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10 Tax Tips for 2019

Daniel Epstein, CPA, MBA

Sr. Tax Director


Reminder of tax time and filing them online

December is here, but there’s still time to strategically minimize your tax liability. Consult with your Mercer Advisors team to help you make the right tax moves. Here are 10 tips that can help you save money:



1. Maximize benefits for your employees (or yourself if you’re self-employed).
If you offer retirement plans or health savings accounts to your employees, have them review and maximize their contributions, if possible. If you don’t have plans, it may not be too late to get them established. Paying out bonuses and commissions or adjusting employee withholdings may also be advisable to lower your taxable income.


2. Defer business payments in ways that can benefit you.
On an accrual basis, you should make sure your accounts receivables and customer deposits are up-to-date. On a cash basis, you can defer your invoicing or customer payment requests until after the end of the year. Besides reporting losses, you should use any credit carryovers that will expire by year’s end. Finally, if you run any businesses with your spouse, consider treating those ventures as disregarded entities.


3. Accelerate business expenses, including purchases.
Prepay for expenses where you can, and purchase assets that have advantageous depreciation rules by the end of December. Consider increasing your basis in partnerships or S-Corporations to deduct available losses, including business vehicle leases.


4. Optimize the new 20% deduction for qualified business income.
The 2018 Tax Cuts and Jobs Act means deductions for you as a business owner. Consider your net profit in relation to your payroll to maximize credit. You should also think about separating out parts of your business in order to maximize your deductions.



5. Optimize gains and losses.
While your advisor will optimize gains and losses within your investment portfolio, there are other ways to optimize your total tax liability. For example, pull together a list of all your sources of income for the year, and review the different sources: wage income, pension income, social security, any side jobs, sale of property, stock grants that vest, and even gains that were realized in accounts outside of Mercer Advisors, etc. In addition, ask your advisor about using methods like installment sales or like-kind exchanges when disposing assets. You can also take measures that can help you manage the Net Investment Tax. Finally, be aware of tips like the 14-day rental limit on your vacation home.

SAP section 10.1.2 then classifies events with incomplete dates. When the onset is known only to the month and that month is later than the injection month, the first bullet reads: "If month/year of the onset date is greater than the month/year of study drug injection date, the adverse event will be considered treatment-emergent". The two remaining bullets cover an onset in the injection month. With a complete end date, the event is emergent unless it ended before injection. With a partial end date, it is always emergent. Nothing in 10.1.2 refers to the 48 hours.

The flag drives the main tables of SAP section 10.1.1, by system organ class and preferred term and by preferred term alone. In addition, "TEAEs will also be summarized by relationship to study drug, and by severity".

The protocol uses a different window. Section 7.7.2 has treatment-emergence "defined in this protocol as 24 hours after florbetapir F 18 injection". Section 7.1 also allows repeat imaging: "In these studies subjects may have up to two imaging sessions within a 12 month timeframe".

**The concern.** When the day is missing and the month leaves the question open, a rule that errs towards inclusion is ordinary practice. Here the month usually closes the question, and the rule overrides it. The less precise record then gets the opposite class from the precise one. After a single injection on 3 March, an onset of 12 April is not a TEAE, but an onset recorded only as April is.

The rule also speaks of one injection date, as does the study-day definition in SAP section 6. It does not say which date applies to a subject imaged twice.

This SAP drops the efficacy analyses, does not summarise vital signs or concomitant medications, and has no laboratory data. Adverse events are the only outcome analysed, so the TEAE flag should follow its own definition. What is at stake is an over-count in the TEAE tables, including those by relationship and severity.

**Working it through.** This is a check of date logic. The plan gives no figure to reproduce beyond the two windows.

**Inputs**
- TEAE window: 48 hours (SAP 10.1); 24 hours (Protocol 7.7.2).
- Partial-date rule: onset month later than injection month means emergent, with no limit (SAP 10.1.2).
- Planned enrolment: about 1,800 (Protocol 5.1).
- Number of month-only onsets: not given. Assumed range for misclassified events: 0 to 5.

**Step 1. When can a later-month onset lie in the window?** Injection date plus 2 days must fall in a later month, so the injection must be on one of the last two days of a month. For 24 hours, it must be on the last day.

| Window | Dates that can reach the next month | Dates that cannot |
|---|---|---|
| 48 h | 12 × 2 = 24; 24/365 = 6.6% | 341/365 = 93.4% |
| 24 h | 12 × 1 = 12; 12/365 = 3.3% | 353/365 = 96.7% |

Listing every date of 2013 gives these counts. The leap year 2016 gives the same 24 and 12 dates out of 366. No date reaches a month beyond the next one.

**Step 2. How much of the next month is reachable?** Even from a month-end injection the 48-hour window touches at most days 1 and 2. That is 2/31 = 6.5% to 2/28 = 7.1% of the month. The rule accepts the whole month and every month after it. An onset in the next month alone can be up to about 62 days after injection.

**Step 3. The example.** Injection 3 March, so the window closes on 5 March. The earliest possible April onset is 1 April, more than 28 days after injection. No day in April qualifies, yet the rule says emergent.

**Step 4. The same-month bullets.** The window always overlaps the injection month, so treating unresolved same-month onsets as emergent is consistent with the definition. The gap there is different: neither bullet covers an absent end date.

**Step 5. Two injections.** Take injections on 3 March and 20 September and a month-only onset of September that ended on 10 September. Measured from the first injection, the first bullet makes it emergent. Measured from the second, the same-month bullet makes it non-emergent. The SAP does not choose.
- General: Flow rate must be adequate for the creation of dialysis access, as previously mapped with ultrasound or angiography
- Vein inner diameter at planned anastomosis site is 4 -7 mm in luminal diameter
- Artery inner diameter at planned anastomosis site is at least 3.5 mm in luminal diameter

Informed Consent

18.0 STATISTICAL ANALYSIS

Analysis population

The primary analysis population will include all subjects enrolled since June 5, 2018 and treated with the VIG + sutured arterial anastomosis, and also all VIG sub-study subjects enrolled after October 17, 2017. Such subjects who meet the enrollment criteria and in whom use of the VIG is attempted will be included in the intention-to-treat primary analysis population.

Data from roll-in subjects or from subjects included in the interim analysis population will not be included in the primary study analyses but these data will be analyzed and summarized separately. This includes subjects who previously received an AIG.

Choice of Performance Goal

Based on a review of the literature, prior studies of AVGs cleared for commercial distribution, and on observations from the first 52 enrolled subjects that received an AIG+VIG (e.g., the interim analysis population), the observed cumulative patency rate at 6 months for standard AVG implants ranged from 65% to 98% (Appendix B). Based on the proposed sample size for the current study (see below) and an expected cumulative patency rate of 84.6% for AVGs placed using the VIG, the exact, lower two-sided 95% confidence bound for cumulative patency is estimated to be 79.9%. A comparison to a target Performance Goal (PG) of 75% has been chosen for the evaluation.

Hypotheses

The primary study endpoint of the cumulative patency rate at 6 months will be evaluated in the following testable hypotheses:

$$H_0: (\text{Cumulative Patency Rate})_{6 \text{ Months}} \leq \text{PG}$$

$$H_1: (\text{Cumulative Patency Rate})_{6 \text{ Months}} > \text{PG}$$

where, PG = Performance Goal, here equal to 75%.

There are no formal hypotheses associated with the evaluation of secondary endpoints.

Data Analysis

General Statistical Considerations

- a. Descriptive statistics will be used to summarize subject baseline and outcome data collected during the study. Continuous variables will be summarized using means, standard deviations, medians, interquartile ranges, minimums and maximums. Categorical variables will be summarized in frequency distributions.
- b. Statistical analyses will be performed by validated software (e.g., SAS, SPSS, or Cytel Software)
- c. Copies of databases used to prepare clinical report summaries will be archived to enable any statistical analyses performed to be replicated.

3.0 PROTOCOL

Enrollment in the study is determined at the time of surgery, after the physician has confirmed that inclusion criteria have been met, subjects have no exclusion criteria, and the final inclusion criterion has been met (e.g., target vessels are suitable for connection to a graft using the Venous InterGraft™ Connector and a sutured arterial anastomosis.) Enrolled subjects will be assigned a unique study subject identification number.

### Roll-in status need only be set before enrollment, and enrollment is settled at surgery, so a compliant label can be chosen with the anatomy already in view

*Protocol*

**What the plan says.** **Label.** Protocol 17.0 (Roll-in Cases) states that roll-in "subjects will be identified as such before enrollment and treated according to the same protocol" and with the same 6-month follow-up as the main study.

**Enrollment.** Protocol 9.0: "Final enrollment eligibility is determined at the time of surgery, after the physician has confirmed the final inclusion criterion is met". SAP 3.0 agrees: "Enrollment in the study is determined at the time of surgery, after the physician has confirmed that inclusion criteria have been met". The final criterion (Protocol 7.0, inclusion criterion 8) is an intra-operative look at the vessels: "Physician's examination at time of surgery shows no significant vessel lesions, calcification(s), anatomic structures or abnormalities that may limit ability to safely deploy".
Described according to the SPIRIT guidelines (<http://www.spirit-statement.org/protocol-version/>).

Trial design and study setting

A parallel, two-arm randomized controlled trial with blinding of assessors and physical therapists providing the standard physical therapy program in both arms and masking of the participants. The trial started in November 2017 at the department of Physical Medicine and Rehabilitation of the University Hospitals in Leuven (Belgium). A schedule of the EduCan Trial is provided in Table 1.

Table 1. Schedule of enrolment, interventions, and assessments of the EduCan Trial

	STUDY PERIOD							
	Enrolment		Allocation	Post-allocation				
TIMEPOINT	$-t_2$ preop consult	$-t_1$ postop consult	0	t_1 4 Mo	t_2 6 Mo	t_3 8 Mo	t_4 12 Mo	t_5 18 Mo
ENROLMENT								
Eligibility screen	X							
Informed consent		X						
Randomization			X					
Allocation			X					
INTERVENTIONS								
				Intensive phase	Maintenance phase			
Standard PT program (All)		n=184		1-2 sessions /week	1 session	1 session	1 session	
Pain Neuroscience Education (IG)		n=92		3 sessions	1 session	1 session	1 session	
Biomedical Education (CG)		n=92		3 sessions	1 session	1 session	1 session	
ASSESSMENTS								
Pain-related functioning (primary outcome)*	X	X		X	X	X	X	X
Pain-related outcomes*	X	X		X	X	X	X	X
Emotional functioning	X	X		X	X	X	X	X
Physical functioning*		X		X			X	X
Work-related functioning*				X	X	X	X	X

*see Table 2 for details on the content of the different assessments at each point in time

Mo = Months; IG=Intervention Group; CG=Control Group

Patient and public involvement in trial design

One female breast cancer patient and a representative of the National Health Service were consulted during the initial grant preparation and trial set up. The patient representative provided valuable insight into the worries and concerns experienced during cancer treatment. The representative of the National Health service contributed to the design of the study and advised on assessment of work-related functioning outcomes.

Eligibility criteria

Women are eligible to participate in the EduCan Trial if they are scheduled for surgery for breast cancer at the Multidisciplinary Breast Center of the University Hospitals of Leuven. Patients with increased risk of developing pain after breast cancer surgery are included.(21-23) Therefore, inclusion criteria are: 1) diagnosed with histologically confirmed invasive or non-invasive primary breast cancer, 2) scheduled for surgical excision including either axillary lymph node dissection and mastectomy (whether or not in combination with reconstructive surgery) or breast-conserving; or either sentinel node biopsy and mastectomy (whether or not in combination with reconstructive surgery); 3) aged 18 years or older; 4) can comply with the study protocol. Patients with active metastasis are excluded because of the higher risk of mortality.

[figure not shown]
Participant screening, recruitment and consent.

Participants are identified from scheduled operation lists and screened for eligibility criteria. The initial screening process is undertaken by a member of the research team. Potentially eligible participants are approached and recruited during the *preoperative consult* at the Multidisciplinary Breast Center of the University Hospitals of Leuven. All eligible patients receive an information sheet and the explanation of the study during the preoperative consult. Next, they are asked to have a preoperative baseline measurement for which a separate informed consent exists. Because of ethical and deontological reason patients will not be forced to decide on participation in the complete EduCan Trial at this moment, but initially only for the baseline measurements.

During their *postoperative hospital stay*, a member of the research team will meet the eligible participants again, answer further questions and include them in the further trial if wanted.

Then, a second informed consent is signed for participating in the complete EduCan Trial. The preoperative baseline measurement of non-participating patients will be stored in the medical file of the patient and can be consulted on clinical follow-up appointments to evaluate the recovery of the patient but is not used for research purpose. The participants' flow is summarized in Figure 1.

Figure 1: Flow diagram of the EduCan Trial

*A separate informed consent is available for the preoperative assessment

6. Take advantage of adjustments and credits.
Review your corporate benefits and maximize your Cafeteria plan options. These plans allow for you to pay for childcare, health expenses, and parking/transit expenses on a tax favored basis. They are often called HSA (health savings account, FSA (flexible spending arrangement), DCP (Dependent Care Program), and Parking and Transit. Routing your expenses through these accounts can create significant tax savings! Popular current tax credits include purchasing qualifying electric vehicles or solar equipment.



7. Use your IRA RMD for charitable giving.
If you’re over 70½ and subject to required minimum distributions, consider making your charitable contributions directly from your IRA to your favorite charity. The qualified charitable distribution satisfies your RMD, and the distribution is not reported as income to you. For those who are no longer itemizing deductions, this charitable gift can still reduce your taxable income.


8. Manage your standard deductions to minimize taxes.
If your annual itemized deductions are close to the standard deduction amount, consider trying to “bunch” your actual deductions into one tax year to maximize your tax deductions, such as charitable contributions. Strategically, you can plan to use actual deductions and the standard deduction in alternating years and consider utilizing donor-advised funds to accomplish this goal. As a reminder, state taxes along with property taxes are now maxed at $10k per year so it may not make sense to accelerate paying your property taxes in the current year, if your municipality allows you to do so.


9. Leverage excess cash flow into tax gifting opportunities.
Take advantage of the annual gift tax exclusion, which allows you and your spouse to make tax-exempt gifts of up to $15,000 to another person every year without requiring additional IRS paperwork. Consider gifting highly appreciated assets to recipients who may be subject to lower tax liabilities.


10. Make sure to factor in life events.
Inheritance, marriage, divorce and higher education enrollment, along with retirement, can affect your tax situation in different ways. Your status on December 31st of the year determines your filing status. Make sure your advisor and tax advisor are aware of these changes with as much advanced notice as possible, as they can materially impact your overall tax rate.